Identify voice and speech with the latest AI analytics
With the rise of the Internet of Things, both voice recognition and speech recognition are becoming essential, particularly in finding ways to secure machine-to-machine networks. What can be confusing is that the term Voice Recognition is often used interchangeably with Speech Recognition. But the two have a different meaning and purpose.
Voice Recognition focuses on the voice. Just as every individual has a unique fingerprint, we each make different ‘voiceprints’ as a product of the unique combination of our physiology, personality and behavior patterns. Essential factors are the size and shape of the mouth, combined with pitch, speaking rate, inflection and accent. Voiceprints can be measured passively as a user speaks naturally in conversation, or actively, when a person is required to say a passphrase. This recognition may be broken into two categories authenticate the identity of a person: ‘Voice Verification’ and ‘Voice Identification.’ The former determines a match by cross-references speech patterns against a single pre-recorded sample, while the latter compares against multiple samples.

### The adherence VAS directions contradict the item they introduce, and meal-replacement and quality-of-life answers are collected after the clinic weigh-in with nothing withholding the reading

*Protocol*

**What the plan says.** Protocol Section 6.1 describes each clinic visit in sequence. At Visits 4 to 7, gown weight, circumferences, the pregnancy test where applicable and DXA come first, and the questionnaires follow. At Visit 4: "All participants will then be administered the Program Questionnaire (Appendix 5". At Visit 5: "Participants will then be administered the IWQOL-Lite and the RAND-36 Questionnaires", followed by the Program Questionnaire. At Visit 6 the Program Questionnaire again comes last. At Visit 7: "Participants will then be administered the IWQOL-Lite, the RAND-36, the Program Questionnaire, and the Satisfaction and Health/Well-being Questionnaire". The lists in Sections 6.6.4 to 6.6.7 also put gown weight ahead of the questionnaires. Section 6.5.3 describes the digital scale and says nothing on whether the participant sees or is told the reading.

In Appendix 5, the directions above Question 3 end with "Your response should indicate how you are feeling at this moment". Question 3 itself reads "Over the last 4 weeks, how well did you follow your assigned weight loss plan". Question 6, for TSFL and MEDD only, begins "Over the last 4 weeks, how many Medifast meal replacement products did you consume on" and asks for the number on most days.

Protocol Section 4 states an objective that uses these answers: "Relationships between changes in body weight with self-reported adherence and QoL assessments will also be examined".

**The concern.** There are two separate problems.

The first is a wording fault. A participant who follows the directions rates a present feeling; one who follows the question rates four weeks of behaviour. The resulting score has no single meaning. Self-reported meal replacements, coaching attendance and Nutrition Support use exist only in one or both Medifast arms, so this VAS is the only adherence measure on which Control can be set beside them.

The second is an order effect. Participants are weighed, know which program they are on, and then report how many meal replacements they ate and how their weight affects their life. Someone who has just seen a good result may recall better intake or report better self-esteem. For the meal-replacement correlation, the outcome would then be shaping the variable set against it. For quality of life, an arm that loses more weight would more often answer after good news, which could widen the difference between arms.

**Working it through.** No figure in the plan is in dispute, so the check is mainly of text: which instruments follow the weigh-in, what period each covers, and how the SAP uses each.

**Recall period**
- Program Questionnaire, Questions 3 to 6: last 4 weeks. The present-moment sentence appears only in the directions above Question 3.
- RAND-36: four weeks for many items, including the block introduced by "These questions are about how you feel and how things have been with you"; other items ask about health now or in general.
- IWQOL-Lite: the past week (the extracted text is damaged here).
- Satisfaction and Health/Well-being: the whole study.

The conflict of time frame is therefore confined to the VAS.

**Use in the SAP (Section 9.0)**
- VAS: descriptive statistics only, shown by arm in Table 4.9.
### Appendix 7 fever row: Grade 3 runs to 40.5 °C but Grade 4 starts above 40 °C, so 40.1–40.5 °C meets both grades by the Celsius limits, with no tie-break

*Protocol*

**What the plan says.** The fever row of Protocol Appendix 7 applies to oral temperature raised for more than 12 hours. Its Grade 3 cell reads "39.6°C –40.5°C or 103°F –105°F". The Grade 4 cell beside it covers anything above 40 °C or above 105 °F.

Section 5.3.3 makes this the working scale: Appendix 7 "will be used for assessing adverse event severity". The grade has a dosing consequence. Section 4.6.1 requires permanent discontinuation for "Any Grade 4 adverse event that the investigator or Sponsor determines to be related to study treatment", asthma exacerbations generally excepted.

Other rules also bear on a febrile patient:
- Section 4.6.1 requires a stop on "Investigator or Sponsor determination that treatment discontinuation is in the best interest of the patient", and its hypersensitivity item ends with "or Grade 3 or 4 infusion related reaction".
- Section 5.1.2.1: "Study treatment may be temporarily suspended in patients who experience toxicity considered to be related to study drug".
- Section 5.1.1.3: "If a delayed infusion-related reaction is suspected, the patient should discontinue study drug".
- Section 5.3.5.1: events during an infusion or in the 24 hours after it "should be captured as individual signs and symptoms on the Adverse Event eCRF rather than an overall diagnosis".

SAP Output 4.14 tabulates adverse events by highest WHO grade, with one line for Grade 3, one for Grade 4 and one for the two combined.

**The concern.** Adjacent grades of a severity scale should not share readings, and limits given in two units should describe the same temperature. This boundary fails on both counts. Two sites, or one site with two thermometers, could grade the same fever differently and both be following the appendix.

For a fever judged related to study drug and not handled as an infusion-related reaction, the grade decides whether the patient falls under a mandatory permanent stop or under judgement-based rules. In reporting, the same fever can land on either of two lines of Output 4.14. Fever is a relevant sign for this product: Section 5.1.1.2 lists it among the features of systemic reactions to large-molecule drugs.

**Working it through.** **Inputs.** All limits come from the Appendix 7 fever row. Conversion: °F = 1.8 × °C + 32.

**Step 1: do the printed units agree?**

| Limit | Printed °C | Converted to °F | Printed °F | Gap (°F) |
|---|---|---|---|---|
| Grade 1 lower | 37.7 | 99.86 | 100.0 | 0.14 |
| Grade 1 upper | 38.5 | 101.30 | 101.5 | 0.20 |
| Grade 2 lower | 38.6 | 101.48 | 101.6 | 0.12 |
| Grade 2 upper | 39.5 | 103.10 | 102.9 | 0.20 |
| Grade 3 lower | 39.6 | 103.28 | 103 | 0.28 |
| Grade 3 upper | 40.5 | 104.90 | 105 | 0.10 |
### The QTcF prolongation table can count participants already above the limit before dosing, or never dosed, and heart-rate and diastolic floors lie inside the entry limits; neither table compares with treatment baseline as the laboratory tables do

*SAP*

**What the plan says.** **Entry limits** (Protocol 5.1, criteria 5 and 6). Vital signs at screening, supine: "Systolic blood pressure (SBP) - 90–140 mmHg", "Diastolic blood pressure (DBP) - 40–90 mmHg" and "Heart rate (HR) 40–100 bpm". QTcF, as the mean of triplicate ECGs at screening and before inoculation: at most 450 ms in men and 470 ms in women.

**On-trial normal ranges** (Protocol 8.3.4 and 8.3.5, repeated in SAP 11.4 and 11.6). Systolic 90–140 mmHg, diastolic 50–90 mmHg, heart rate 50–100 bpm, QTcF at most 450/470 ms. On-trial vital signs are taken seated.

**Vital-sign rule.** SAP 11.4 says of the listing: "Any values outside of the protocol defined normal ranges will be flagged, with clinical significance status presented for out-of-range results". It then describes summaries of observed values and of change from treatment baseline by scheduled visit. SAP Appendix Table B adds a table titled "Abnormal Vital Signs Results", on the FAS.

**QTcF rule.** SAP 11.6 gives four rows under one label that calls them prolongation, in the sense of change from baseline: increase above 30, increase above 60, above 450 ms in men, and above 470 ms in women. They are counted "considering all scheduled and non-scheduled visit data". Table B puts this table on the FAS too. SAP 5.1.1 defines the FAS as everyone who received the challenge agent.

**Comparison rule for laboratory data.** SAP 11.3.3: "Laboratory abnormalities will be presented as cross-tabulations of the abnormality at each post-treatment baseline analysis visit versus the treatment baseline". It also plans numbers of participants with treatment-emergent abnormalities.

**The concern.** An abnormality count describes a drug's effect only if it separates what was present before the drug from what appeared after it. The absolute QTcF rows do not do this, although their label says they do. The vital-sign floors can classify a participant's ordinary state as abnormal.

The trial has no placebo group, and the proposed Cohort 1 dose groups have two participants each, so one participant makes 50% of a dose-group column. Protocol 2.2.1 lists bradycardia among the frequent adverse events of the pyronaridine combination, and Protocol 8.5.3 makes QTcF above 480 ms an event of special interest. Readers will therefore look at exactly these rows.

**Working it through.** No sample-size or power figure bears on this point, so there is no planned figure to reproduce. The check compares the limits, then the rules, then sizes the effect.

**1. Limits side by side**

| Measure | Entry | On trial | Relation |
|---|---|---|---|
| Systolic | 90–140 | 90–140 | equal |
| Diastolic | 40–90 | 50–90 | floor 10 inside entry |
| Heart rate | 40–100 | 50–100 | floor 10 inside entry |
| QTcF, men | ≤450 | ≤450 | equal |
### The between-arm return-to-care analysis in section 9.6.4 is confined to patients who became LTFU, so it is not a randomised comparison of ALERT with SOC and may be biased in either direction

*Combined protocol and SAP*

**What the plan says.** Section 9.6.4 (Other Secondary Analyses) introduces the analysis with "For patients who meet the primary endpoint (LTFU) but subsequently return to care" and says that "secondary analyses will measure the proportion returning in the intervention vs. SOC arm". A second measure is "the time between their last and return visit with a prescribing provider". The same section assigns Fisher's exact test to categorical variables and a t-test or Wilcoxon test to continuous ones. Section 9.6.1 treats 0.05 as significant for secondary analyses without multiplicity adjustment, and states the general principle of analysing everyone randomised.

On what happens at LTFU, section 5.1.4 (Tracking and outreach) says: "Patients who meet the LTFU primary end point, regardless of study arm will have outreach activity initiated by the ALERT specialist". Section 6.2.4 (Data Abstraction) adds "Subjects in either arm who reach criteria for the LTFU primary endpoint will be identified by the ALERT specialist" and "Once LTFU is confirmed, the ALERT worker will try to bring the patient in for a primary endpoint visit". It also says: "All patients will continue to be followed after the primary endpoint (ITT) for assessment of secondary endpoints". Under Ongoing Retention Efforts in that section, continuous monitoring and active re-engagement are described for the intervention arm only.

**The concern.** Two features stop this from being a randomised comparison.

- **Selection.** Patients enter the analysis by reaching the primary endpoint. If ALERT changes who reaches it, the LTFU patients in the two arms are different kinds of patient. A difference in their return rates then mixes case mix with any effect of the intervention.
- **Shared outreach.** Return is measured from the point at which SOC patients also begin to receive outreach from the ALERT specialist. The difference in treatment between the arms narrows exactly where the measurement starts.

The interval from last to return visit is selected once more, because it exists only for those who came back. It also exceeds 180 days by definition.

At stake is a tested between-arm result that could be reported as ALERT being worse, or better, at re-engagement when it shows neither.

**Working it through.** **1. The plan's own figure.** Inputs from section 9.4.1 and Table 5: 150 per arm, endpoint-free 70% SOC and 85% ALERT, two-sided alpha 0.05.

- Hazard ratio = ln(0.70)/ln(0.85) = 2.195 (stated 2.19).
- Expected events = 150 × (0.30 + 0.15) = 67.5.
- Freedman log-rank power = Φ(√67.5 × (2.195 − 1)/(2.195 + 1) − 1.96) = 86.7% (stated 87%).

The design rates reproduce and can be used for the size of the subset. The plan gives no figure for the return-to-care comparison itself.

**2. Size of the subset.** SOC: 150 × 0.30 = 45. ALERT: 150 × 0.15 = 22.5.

Speech Recognition is different as its focus is words. It is a user interface technology that strips away accent and personal idiosyncrasies to detect the words that are spoken by cross-referencing to a progressively complete database of an individual’s pre-recorded words. Smart phones users are well aware of speech recognition’s ability to control technology vocally, and that it improves with use. It is used to receive or interpret dictation, to follow spoken commands or to generate text and medical transcription. Speech recognition also allows the opportunity to speak with robots and is an especially useful communication tool for the hearing impaired.
This technology also brings accuracy in noise detection, which works by first converting sound waves into an electrical signal. Using a computer sound card and a microphone, advanced technologies process these signals. Discrete segments comprising of several tones are isolated and assembled as syllables and ‘words.’ Both speech recognition and noise detection are especially valuable in automatically triggering alerts and alarms.